To get a listing of current jobs from the WorkSource system, go to the WorkSource website (external link).


Health educators (SOC 21-1091)

Pay Period
Washington Hourly $19.19 $23.01 $28.43 $33.78 $40.48
Monthly $3,326 $3,988 $4,927 $5,854 $7,015
Yearly $39,910 $47,860 $59,140 $70,260 $84,200
    Bremerton-Silverdale Hourly $17.35 $20.63 $26.12 $29.45 $31.79
Monthly $3,007 $3,575 $4,527 $5,104 $5,509
Yearly $36,072 $42,909 $54,330 $61,264 $66,134
    Clarkston-Lewiston Hourly $18.58 $18.59 $23.98 $24.90 $34.74
Monthly $3,220 $3,222 $4,156 $4,315 $6,020
Yearly $38,645 $38,662 $49,884 $51,777 $72,270
    Kennewick-Richland Hourly $21.09 $26.03 $29.87 $35.07 $38.57
Monthly $3,655 $4,511 $5,176 $6,078 $6,684
Yearly $43,873 $54,143 $62,122 $72,946 $80,226
    Mount Vernon-Anacortes Hourly $17.54 $22.83 $29.32 $35.18 $38.91
Monthly $3,040 $3,956 $5,081 $6,097 $6,743
Yearly $36,484 $47,497 $60,986 $73,182 $80,917
    Olympia-Tumwater Hourly $22.60 $24.96 $30.37 $33.53 $36.11
Monthly $3,917 $4,326 $5,263 $5,811 $6,258
Yearly $47,010 $51,902 $63,175 $69,759 $75,095
    Seattle-Tacoma-Bellevue Hourly $18.49 $22.07 $28.04 $37.63 $47.95
Monthly $3,204 $3,825 $4,859 $6,521 $8,310
Yearly $38,458 $45,902 $58,320 $78,287 $99,747
    Spokane-Spokane Valley Hourly $19.83 $22.39 $27.05 $35.10 $44.89
Monthly $3,437 $3,880 $4,688 $6,083 $7,779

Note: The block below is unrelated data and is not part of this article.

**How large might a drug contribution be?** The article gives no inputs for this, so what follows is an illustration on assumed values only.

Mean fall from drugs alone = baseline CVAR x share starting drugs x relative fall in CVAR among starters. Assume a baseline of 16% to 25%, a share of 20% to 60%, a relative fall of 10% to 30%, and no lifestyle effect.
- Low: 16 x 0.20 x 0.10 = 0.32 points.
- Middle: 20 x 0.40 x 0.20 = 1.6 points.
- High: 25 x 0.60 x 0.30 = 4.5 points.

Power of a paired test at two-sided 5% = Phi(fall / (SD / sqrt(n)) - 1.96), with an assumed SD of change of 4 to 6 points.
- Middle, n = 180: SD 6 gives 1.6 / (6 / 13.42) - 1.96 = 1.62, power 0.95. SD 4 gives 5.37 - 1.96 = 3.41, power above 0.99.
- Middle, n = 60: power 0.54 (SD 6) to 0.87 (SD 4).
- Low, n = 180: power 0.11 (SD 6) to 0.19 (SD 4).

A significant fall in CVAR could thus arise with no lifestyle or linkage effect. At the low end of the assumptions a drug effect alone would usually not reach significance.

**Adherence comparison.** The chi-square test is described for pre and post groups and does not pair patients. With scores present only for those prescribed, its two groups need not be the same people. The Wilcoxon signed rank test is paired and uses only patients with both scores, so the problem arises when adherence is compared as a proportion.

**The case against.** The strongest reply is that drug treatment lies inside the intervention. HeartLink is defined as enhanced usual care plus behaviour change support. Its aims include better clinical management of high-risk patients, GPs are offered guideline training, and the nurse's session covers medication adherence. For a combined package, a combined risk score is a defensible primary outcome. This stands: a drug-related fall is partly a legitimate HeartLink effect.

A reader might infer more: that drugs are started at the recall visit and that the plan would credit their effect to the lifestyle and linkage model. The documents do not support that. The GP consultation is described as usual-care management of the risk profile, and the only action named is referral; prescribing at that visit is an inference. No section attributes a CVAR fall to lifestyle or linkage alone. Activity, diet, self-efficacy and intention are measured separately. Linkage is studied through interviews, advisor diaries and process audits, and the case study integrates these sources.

Yearly $41,253 $46,567 $56,264 $73,014 $93,364
    Vancouver Hourly $17.02 $19.13 $24.54 $34.99 $44.58
Monthly $2,950 $3,315 $4,253 $6,064 $7,726
Yearly $35,406 $39,783 $51,051 $72,779 $92,742
    Yakima Hourly $17.75 $23.16 $27.59 $32.53 $37.14
Monthly $3,076 $4,014 $4,781 $5,637 $6,436
Yearly $36,937 $48,174 $57,393 $67,657 $77,236
United States Hourly $15.40 $19.13 $26.07 $35.90 $47.37
Monthly $2,669 $3,315 $4,518 $6,221 $8,209
Yearly $32,030 $39,800 $54,220 $74,660 $98,530

Wages vary by employer and area of the country. Wages also vary by the educator's level of experience, education, and responsibility.

Benefits vary by employer. Most full-time public health educators receive typical benefits. These include vacation, sick leave, and health insurance. Government employees usually receive a retirement plan. Part-time educators rarely receive benefits.

Employment and outlook

Washington outlook